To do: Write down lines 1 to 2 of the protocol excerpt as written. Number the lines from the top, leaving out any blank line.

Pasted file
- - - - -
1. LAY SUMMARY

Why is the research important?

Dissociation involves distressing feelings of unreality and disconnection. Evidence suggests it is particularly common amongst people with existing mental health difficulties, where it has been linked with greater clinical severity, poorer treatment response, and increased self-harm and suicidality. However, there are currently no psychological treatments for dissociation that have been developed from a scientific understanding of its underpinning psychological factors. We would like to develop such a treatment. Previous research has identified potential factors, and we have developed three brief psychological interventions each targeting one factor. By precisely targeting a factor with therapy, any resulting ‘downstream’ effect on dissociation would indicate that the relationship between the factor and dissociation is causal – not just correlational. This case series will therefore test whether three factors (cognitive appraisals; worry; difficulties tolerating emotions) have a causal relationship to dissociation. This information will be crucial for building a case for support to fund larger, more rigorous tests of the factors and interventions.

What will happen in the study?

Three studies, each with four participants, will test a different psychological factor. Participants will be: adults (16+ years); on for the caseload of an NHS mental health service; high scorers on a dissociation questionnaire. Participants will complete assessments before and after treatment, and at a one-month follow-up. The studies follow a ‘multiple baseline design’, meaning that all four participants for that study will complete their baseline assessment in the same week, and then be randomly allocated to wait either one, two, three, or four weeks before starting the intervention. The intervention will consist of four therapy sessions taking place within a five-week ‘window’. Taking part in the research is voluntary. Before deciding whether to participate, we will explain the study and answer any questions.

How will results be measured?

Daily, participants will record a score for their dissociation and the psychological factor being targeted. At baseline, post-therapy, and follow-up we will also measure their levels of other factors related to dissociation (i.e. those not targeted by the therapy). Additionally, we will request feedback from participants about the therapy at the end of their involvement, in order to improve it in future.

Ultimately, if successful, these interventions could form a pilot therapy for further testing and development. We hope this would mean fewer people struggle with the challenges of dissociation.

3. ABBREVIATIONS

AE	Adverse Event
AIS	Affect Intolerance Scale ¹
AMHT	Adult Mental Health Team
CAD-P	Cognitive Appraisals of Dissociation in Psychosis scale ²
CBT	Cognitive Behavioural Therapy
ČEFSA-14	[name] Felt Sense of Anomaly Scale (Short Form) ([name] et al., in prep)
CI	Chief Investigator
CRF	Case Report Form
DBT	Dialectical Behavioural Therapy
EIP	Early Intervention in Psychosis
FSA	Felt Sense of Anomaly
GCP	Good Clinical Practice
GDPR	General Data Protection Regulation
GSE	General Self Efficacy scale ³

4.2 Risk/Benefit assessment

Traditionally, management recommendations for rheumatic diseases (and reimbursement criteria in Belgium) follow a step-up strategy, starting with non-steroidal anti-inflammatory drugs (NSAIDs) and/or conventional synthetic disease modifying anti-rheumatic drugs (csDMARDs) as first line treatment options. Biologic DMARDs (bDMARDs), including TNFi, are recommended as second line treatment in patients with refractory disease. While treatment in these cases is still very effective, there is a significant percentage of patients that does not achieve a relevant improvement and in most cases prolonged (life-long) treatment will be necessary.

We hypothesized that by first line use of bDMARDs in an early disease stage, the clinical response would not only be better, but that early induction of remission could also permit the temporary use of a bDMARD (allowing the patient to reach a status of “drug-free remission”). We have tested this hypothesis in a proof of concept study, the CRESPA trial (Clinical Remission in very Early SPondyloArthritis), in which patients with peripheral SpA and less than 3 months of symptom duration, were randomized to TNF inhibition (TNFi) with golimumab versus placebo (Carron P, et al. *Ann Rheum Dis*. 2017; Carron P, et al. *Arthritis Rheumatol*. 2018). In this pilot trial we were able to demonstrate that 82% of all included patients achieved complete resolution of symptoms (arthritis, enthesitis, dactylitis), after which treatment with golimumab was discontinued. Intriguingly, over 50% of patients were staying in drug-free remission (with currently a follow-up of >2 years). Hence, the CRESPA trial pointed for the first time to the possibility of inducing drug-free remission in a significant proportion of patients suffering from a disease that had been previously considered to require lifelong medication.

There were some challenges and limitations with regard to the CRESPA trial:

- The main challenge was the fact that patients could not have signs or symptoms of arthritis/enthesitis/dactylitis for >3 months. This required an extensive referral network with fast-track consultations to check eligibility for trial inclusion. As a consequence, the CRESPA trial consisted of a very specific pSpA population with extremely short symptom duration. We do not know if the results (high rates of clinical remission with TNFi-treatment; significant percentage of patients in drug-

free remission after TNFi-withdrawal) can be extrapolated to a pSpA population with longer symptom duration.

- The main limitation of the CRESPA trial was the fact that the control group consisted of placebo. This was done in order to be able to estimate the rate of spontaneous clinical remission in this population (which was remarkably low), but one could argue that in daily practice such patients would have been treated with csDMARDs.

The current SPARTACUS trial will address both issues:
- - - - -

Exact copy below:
1. LAY SUMMARY

Why is the research important?